omat’s mouth

wo decades in this conflict-ridden region Taliban ruled Afghanistan, and Post9/11. The fourth and last chapter of the part is entitled “The External Powers: Interests and Concerns”, whereby the author exercises his analytical cells and evaluates each of the foreign entities whose sight the back of the Afghani head has sensed, including the likes of Saudi Arabia, India, Russia, China and the Central Asian Republics. Albeit, the usual suspects of Pakistan and the US feature most heavily throughout the chapter. The second part – that concerning the Pakistani end of the Afghan-Pak equation – is divided into two chapters: the first is the usual, reflecting upon the challenge of religious extremism that the country has faced due both to its rowdy neighbor and its internal congestion, while the second is a more keenly named, “Pakistan: A Case of Intellectual Crisis and Weak Governance”. It is the latter chapter that takes the cake for most analysts and deservingly so, for it is this chapter out of all the rest, that holds truest to defining the kind of “Resistance to Modernity” that Pakistan – as a government, a people, as well as a “think tank” – has shown. On a different level, it is also the chapter in which the author has let his pen flow and the result is a collection of clear reflections on the history of Pakistani thought: “The intellectual and psychological environment that surrounds this discourse not only sustains and tolerates religious extremism and obscurantism; it

Some might remember Riaz Mohammad Khan for his role-play during the Soviet invasion of Afghanistan, while others might not recognize his name at all. Whichever category we might fall in, we can rest assured of being informed by the most reliable source when it comes to the dynamics of PakAfghan relations

is resistant to modernizing currents in the society. To understand this environment and how it developed over the years requires revisiting the past to look into the thinking, circumstances, and colonial experience of the Muslims of colonial British India that affected Pakistan’s genesis and conditioned the subsequent search for its identity and role in the contemporary world.” And, needless to say, Khan proceeds to do just that. In the last part of the book – as is shown by the name it has been given – Riaz Khan concludes the analysis and proposes his solution to the region’s problems in a vein that is reminiscent of the former President of Pakistan, General Musharaf’s slogan of “enlightened moderation”. Although the advice given is much the usual, with the age-old prescriptions of an increase in religious tolerance and the easy availability of education reoffered to the ailing body of Pakistan, the author can at least be credited with acknowledging the lack of originality in his recommendations and presenting them in a new light: “Society would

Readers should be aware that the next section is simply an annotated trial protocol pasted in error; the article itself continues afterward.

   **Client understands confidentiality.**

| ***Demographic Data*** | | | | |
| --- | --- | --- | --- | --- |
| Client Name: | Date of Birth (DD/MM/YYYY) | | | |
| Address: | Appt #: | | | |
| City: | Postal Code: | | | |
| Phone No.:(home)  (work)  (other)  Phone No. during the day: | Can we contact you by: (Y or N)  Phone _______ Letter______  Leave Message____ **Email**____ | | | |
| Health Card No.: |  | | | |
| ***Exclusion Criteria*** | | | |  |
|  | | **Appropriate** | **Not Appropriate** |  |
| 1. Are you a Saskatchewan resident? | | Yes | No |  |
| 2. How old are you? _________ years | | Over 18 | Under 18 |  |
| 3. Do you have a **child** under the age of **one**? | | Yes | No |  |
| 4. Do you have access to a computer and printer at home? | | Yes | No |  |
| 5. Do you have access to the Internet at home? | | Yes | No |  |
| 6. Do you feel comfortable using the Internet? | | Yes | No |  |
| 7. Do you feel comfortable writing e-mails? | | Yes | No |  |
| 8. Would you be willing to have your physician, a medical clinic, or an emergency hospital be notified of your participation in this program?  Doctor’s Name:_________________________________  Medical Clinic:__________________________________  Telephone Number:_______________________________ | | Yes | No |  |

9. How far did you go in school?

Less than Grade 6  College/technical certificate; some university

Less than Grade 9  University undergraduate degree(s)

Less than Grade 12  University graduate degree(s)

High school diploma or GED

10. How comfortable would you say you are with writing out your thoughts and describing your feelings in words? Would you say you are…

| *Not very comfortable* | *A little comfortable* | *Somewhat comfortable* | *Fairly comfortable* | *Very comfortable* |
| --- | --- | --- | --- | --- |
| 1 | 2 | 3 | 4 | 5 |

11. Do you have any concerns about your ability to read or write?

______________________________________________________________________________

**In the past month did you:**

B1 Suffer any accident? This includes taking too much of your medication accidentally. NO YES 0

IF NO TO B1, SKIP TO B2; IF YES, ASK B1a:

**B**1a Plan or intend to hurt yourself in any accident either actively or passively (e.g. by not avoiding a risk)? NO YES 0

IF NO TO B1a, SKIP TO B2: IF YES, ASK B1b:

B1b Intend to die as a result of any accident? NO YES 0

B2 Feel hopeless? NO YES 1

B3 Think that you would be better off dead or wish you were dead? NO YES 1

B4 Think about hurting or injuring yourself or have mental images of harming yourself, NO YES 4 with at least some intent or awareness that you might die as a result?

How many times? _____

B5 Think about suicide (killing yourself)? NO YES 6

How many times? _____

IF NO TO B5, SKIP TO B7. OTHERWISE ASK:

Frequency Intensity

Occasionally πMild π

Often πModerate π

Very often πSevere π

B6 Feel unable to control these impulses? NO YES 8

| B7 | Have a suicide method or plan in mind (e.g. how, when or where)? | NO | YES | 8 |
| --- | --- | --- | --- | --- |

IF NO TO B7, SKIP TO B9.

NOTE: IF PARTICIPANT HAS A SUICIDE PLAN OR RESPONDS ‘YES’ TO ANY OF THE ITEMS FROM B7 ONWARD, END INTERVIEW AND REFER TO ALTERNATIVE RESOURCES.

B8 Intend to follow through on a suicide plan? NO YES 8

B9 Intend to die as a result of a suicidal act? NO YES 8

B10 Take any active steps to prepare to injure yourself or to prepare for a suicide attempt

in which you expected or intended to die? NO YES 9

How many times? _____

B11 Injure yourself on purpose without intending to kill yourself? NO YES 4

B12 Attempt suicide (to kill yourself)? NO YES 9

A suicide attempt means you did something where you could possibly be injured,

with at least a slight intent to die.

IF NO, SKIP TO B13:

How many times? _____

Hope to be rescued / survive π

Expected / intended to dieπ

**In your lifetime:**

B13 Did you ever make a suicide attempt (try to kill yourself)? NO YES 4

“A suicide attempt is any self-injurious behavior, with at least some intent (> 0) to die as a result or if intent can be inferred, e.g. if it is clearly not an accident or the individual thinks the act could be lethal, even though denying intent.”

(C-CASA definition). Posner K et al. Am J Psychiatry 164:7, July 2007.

have to become open and receptive to contemporary modernizing influences, without fear that such a course would move it away from its moral and religious moorings. This may sound like a plateful of platitudes, but it underscores the enormity of the intellectual and leadership challenge.” Age-old, but set in a different context and more gracefully presented – at the latter end of a work like this, even clichés can sound refreshing. Three cheers to Riaz Mohammad Khan for this – and more.

Sellers of the Week Fiction

1. Our Lady of Alice Bhatti by Mohammad Hanif (New Arrival) 2. Master of the Game by Sidney Sheldon 3. Aleph by Paulo Coehlo (New Arrival) 4. A Game of Thrones by George R.R. Martin 5.The Artist of Disappearance by Anita Desai 6. Crave (A Novel of the Fallen Angels) by J.R. Ward 7. Chinaman: The Legend of Pradeep Mathew by Shehan Karunatilaka 8. The Year of the Flood by Margaret Atwood 9. Mini Shopaholic by Sophie Kinsella 10. Water for Elephants by Sara Gruen

Non Fiction

1. Arrival City: How the Largest Migration in History Is Reshaping Our World by Doug Saunders 2. Inside Al-Qaeda and the Taliban: Beyond Bin Laden and 9/11 by Syed Saleem Shahzad 3. The Great Caliphs: The Golden Age of the ‘Abbasid Empire’ by Amira K. Bennison 4. Shi’ism: A Religion of Protest by Hamid Dabashi 5. The Sultan’s Shadow by Christiane Bird 6. The 9/11 Wars by Jason Burke 7. Framing Muslims: Stereotyping and Representation after 9/11 by Peter Morey and Amina Yaqin 8. The State of Islam: Culture and Cold War Politics in Pakistan by Saadia Toor 9. Pakistan: A Hard Country by Anatol Lieven 10. The Convert: A Tale of Exile and Extremism by Deborah Baker

Children Books